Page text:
Optimization Output for experiment 71

Model data for rotavirus (CJN strain) in the human [1]
Dose Symptoms and infection No symptoms and infection Total
9E-03 0 7 7
0.09 0 7 7
0.9 1 6 7
9 5 6 11
90 2 5 7
900 4 4 8
9000 3 4 7
9E+04 2 1 3


Goodness of fit and model selection
Model Deviance Δ Degrees
of freedom
χ20.95,1
p-value
χ20.95,m-k
p-value
Exponential 103 99.5 7 3.84
0
14.1
0
Beta Poisson 3.14 6 12.6
0.791
Beta-Poisson fits better than exponential; cannot reject good fit for beta-Poisson.


Optimized parameters for the beta-Poisson model, from 10000 bootstrap iterations
Parameter MLE estimate Percentiles
0.5% 2.5% 5% 95% 97.5% 99.5%
α 7.28E-02 9.93E-04 9.95E-04 9.96E-04 1.32E-01 1.46E-01 1.83E-01
N50 1.47E+03 6.55E-03 1.85E-02 4.58E-02 5.47E+06 1.82E+31 6.68E+122


Parameter scatter plot for beta Poisson model ellipses signify the 0.9, 0.95 and 0.99 confidence of the parameters.
beta Poisson model plot, with confidence bounds around optimized model


Optimization Output for experiment 125

Model data for rotavirus (CJN strain) in the human [1]
Dose Detectable shedding No detectable shedding Total
9E-03 0 7 7
0.09 0 7 7
0.9 1 6 7
9 8 3 11
90 4 3 7
900 3 5 8
9000 4 3 7
9E+04 2 1 3


Goodness of fit and model selection
Model Deviance Δ Degrees
of freedom
χ20.95,1
p-value
χ20.95,m-k
p-value
Exponential 157 148 7 3.84
0
14.1
0
Beta Poisson 9.42 6 12.6
0.151
Beta-Poisson fits better than exponential; cannot reject good fit for beta-Poisson.


Optimized parameters for the beta-Poisson model, from 10000 bootstrap iterations
Parameter MLE estimate Percentiles
0.5% 2.5% 5% 95% 97.5% 99.5%
α 9.6E-02 9.94E-04 9.96E-04 9.98E-04 1.59E-01 1.74E-01 2.05E-01
N50 9.61E+01 2.95E-03 1.59E-02 4.56E-02 2.83E+03 1.46E+04 1.58E+80


Parameter scatter plot for beta Poisson model ellipses signify the 0.9, 0.95 and 0.99 confidence of the parameters.
beta Poisson model plot, with confidence bounds around optimized model


Optimization Output for experiment 68

Model data for rotavirus (OSU (ATCC VR892)) in the pig [2]
Dose Infected Non-infected Total
0.9 0 3 3
9 0 3 3
90 5 1 6
900 3 0 3
2800 2 0 2
9000 3 0 3
56000 2 0 2
1.1E+07 2 0 2
2.2E+08 2 0 2
4.5E+09 2 0 2


Goodness of fit and model selection
Model Deviance Δ Degrees
of freedom
χ20.95,1
p-value
χ20.95,m-k
p-value
Exponential 1.1 -0.0019 9 3.84
1
16.9
0.999
Beta Poisson 1.1 8 15.5
0.998
Exponential is preferred to beta-Poisson; cannot reject good fit for exponential.


Optimized k parameter for the exponential model, from 10000 bootstrap iterations
Parameter MLE estimate Percentiles
0.5% 2.5% 5% 95% 97.5% 99.5%
k 1.73E-02 4.64E-03 7.21E-03 7.21E-03 3.28E-02 3.28E-02 3.28E-02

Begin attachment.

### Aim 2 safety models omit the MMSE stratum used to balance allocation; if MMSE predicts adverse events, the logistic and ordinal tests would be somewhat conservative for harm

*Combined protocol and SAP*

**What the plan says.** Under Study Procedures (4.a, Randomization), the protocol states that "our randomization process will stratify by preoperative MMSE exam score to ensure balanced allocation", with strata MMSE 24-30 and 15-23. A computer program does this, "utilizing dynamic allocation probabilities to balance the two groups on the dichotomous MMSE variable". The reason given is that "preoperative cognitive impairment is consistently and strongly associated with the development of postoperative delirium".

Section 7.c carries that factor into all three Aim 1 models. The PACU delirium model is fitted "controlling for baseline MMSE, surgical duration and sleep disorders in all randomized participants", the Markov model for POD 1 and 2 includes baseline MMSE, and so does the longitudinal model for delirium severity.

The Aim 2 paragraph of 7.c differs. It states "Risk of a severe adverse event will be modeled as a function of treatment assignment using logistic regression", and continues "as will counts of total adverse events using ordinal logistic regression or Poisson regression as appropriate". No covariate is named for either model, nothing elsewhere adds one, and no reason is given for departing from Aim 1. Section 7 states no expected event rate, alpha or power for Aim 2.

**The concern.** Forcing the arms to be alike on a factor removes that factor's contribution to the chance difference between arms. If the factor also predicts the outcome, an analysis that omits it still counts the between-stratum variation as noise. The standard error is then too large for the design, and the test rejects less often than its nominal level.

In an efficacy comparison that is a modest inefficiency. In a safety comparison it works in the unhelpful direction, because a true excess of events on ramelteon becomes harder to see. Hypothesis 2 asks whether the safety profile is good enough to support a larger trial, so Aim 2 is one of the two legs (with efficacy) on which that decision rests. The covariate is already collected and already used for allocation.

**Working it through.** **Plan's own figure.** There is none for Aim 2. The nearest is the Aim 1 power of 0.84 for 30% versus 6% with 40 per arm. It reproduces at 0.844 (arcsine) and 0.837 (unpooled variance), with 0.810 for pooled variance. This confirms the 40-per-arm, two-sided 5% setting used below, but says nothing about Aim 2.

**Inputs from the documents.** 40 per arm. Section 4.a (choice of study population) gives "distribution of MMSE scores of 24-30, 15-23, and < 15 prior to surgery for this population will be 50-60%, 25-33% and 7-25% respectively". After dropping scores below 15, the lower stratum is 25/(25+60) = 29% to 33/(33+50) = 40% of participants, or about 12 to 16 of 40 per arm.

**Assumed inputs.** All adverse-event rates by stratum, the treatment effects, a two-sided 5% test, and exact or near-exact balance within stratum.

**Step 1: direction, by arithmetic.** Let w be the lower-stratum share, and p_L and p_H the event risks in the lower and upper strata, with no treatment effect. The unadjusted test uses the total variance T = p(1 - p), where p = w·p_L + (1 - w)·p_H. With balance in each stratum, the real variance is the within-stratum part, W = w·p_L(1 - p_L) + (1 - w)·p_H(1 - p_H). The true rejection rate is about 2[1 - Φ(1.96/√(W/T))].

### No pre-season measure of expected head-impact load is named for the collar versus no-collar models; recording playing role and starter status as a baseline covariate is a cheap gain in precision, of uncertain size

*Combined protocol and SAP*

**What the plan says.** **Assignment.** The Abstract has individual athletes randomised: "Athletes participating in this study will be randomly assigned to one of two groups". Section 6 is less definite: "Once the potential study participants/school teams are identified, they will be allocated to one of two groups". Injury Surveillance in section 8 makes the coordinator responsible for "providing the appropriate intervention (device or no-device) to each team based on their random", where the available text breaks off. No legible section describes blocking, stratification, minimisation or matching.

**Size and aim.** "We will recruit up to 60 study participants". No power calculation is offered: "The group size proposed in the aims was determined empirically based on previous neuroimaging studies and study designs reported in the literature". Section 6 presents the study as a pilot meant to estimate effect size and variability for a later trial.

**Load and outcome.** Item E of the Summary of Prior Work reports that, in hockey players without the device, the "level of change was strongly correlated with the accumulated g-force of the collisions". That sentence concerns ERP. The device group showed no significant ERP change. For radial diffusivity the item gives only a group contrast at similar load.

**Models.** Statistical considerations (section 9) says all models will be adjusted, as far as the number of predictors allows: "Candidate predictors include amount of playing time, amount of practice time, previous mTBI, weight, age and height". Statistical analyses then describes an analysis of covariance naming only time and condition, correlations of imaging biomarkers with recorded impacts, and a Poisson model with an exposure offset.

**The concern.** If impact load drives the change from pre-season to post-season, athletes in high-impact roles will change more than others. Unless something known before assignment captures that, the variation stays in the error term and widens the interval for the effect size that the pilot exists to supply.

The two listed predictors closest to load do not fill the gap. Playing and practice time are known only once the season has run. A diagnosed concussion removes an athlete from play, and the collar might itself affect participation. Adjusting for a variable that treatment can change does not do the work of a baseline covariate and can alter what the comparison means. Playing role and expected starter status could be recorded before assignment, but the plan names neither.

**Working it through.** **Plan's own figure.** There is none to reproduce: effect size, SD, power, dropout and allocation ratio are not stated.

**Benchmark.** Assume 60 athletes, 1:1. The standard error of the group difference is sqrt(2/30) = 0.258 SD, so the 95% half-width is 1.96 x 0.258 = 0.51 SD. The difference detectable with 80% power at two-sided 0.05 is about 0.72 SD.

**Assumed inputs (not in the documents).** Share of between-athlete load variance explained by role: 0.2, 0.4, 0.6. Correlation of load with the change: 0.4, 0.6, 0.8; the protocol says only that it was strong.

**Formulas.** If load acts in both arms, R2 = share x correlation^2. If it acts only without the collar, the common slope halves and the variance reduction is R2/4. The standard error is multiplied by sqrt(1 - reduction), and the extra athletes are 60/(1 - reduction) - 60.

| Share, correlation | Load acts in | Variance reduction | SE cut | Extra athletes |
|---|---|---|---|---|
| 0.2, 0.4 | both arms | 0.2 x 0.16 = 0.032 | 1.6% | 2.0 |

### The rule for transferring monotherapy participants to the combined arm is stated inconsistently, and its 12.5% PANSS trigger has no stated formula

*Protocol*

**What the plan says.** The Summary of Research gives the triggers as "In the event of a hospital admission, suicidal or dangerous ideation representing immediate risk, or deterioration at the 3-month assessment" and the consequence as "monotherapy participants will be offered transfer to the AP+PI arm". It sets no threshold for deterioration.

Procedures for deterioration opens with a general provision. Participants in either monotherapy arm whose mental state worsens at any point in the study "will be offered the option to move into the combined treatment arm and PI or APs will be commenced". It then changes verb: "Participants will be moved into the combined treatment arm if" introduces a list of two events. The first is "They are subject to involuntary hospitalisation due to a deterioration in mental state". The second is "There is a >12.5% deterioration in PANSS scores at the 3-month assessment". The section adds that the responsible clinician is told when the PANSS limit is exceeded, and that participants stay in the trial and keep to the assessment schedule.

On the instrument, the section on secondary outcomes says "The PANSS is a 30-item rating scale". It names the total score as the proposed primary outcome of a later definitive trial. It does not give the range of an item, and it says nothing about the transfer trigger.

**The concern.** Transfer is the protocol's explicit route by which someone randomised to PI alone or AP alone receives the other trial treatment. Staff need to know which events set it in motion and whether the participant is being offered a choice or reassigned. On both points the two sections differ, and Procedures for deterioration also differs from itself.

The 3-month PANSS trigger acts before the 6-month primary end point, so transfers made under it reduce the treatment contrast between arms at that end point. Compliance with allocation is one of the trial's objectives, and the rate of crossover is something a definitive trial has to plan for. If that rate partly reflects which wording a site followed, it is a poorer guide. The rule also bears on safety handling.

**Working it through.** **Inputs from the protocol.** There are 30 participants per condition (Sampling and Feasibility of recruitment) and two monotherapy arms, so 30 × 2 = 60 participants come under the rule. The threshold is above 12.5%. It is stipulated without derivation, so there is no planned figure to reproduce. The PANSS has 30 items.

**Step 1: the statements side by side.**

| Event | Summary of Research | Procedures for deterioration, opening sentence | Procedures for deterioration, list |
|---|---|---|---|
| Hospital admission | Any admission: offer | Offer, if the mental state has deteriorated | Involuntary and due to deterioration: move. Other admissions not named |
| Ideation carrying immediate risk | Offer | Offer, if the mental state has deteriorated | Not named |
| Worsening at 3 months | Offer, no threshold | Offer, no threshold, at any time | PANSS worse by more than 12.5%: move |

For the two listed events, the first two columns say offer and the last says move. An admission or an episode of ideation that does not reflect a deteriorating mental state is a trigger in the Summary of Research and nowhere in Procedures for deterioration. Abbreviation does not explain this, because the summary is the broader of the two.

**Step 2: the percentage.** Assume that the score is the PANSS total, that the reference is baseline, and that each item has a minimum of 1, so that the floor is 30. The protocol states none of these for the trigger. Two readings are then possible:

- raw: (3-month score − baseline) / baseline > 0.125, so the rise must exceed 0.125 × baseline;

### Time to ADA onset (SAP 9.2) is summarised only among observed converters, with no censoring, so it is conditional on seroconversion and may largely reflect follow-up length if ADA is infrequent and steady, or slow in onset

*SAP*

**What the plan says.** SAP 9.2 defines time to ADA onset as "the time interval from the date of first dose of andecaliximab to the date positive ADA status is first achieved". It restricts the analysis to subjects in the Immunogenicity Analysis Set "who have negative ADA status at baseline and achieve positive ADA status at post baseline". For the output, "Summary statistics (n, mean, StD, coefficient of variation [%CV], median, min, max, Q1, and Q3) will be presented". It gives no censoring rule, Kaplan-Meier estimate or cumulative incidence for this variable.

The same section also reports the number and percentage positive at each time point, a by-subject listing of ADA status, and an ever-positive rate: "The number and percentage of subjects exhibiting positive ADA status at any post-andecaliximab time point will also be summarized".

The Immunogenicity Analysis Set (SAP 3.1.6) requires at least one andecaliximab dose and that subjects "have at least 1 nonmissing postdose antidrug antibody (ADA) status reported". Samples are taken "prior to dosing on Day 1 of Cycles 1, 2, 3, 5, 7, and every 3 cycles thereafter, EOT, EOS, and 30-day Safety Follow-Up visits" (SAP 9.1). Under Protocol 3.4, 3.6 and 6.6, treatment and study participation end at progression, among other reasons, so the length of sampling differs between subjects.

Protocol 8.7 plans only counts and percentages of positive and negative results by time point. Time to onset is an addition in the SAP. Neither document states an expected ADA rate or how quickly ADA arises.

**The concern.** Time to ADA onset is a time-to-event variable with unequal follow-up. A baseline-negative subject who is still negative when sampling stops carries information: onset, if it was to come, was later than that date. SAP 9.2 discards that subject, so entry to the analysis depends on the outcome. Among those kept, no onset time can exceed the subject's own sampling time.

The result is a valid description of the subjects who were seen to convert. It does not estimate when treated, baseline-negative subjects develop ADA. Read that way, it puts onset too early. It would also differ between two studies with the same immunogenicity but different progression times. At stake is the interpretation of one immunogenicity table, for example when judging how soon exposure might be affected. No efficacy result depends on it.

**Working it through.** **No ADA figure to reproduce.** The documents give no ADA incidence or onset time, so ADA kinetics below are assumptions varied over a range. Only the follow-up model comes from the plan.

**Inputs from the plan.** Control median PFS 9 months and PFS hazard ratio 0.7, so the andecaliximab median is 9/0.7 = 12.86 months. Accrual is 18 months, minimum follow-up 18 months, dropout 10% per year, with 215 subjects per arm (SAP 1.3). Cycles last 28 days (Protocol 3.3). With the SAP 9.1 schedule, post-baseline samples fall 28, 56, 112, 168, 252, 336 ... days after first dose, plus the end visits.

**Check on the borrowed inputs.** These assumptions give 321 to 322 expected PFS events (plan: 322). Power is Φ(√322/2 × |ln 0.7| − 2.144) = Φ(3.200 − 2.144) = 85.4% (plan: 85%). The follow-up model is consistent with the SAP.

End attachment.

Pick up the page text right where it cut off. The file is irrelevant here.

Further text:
ID50/LD50/ETC* 4E+01 2.11E+01 2.11E+01 2.11E+01 9.61E+01 9.61E+01 1.49E+02
*Not a parameter of the exponential model; however, it facilitates comparison with other models.


Parameter histogram for exponential model (uncertainty of the parameter)
Exponential model plot, with confidence bounds around optimized model



References

  1. 1.0 1.1 1.2 1.3 1.4 1.5 Ward RL, Bernstein DI, Young EC, Sherwood JR, Knowlton DR, Schiff GM. Human rotavirus studies in volunteers: determination of infectious dose and serological response to infection. J. Infect. Dis. 1986 Nov;154(5):871-880. Full text
  2. 2.0 2.1 Payment P, Morin E. Minimal infective dose of the OSU strain of porcine rotavirus. Arch. Virol. 1990;112(3-4):277-282. Full text


Centers for Disease Control and Prevention. Epidemiology and Prevention of Vaccine-Preventable Diseases, 12th edition [Internet]. Washington, DC: Public Health Foundation; 2011. Available from: [1]

Cook SM, Glass RI, LeBaron CW, Ho MS. Global seasonality of rotavirus infections. Bull. World Health Organ. 1990;68(2):171-177. Full text

Greenberg HB, Estes MK. Rotaviruses: from pathogenesis to vaccination. Gastroenterology. 2009 May;136(6):1939-1951. Full text

Haas CN, Rose JB, Gerba CP. Quantitative Microbial Risk Assessment. New York, NY: John Wiley & Sons, Inc. 1999.

Heymann DL. Control of Communicable Diseases Manual. 18th ed. American Public Health Association; 2004.

Parashar UD, Hummelman EG, Bresee JS, Miller MA, Glass RI. Global illness and deaths caused by rotavirus disease in children. Emerging Infect. Dis. 2003 May;9(5):565-572. Full text

Payment P, Morin E. Minimal infective dose of the OSU strain of porcine rotavirus. Arch. Virol. 1990;112(3-4):277-282. Full text

Pichichero ME, Losonsky GA, Rennels MB, Disney FA, Green JL, Francis AB, et al. Effect of dose and a comparison of measures of vaccine take for oral rhesus rotavirus vaccine. The Maryland Clinical Studies Group. Pediatr. Infect. Dis. J. 1990 May;9(5):339-344. Abstract

Vesikari T, Ruuska T, Bogaerts H, Delem A, André F. Dose-response study of RIT 4237 oral rotavirus vaccine in breast-fed and formula-fed infants. Pediatr Infect Dis. 1985 Dec;4(6):622-625.

Ward RL, Bernstein DI, Young EC, Sherwood JR, Knowlton DR, Schiff GM. Human rotavirus studies in volunteers: determination of infectious dose and serological response to infection. J. Infect. Dis. 1986 Nov;154(5):871-880. Full text

Ward RL, Knowlton DR, Pierce MJ. Efficiency of human rotavirus propagation in cell culture. J. Clin. Microbiol. 1984 Jun;19(6):748-753. Full text